July 23, 2010

From the Front: 07/23/2010

News and Personal dispatches from the front and the home front. (New complete posts come in below)

Dispatches:

A.L.L.: Afghanistan Education - In 1969 Afghanistan tried its hand at compulsory public education for children between the ages of 7 and 15, but the initiative never had a chance to grow roots. When the Soviets invaded 10 years later, many programs, including compulsory public education, were terminated. Prior to 1969, education was purely at the discretion of the family. Even then, much of the education offered concentrated on rote memory of the Quran, and was reserved for males only. Families that elected not to send their children to school often did so out of a need for extra hands to maintain the household and field duties. Dari is the language of the educated in Afghanistan. Regardless of their ethnicity, if a family could pool the resources to send their children through an extensive education, they would become fluent in the Dari language. But after the Soviet withdrawal, any semblance of public education disappeared. Even Kabul University closed its doors. (READ MORE)

Katherine Tiedemann: Daily brief: term extended for Pakistani army chief - As expected, last night Pakistani Prime Minister Raza Yousuf Gilani extended the term of the popular chief of Pakistan's army, Gen. Ashfaq Parvez Kayani, for another three years, a decision backed by the United States. Gen. Kayani, widely perceived as the most powerful man in Pakistan, has received praise for the military's actions against the Pakistani Taliban, though U.S. officials are said to be disappointed at his "failure to disown the Afghan Taliban". A 40 minute video released yesterday shows the fugitive leader of the Taliban in Pakistan's Swat Valley, Maulana Fazlullah, looking healthy and declaring that his group, which the Pakistani Army said it has defeated, is still "active," and encouraging his followers to attack the Pakistani state. And a 17 second video has emerged of failed Times Square bomber Faisal Shahzad shaking hands with and hugging Hakimullah Mehsud, the head of the Tehrik-i-Taliban Pakistan. When and where both videos were shot is unknown. (READ MORE)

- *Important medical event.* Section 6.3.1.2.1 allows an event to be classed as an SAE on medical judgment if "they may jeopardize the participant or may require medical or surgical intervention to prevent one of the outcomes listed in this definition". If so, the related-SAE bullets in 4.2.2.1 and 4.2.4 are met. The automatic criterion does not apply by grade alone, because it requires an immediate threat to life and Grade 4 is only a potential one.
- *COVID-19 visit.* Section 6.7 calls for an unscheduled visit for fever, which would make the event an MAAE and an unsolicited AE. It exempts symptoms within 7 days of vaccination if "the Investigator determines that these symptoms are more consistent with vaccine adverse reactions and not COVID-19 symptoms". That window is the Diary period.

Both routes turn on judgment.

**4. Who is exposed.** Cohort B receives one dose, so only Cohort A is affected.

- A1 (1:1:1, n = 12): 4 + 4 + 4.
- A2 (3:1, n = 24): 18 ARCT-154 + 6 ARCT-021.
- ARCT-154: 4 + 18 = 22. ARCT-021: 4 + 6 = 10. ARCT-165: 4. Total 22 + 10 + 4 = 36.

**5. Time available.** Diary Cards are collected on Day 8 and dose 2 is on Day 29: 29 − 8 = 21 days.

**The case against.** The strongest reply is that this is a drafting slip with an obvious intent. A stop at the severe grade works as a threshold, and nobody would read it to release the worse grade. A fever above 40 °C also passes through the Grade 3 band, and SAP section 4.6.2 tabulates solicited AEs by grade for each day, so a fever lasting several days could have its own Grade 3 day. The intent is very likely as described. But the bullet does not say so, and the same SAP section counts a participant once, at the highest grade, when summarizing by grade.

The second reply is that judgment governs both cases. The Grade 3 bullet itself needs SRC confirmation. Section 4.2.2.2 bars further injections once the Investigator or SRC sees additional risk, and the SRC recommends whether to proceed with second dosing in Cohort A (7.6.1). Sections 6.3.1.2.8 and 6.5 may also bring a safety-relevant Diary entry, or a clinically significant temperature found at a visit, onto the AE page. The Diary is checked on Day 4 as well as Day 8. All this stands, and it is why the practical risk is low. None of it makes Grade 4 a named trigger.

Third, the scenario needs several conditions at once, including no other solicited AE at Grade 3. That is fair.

Amil Khan: Engaging Pakistan's moderate majority - Only a few miles away from the modern concrete villas and wide roads of Islamabad, lies the shrine of Golra Sherif. Muslims from all over Pakistan visit this spot to ask the buried saints to plead their case in front of God. Poor farmers ask for their Murree Whiskey-flavoured indiscretions to be overlooked. Young female graduates pray for a job. A handful of senior civil servants read the Quran by a graveside hoping God will understand why they keep a mistress. You might even find a feudal landlord or two proving his piety with a high-profile visit. Political leaders mean little in the everyday lives of 180 million people who, for the most part, live in rural areas and have little to no contact with the government. What counts past the city limits of the large towns are the whims of feudal lords and the spiritual sanctuary provided by Pakistan's traditional religious infrastructure of shrines, soup kitchens and religious schools. (READ MORE)

Family Matters Blog: Webinar Aims to Help With Reintegration - The Defense Centers of Excellence for Psychological Health and Traumatic Brain Injury is hosting an important webinar for military families TODAY (Thursday, July 22) at 1 p.m. on “Adjusting to Life at Home After Deployment.” Many servicemembers look forward to life after deployment, often being back home among family and friends but sometimes, adjusting back to “normal” life again can bring countless challenges. Successful reintegration is essential to the overall health and well-being of servicemembers and their families. The webinar will feature personal accounts of deployment to Afghanistan and adjusting to life at home. (READ MORE)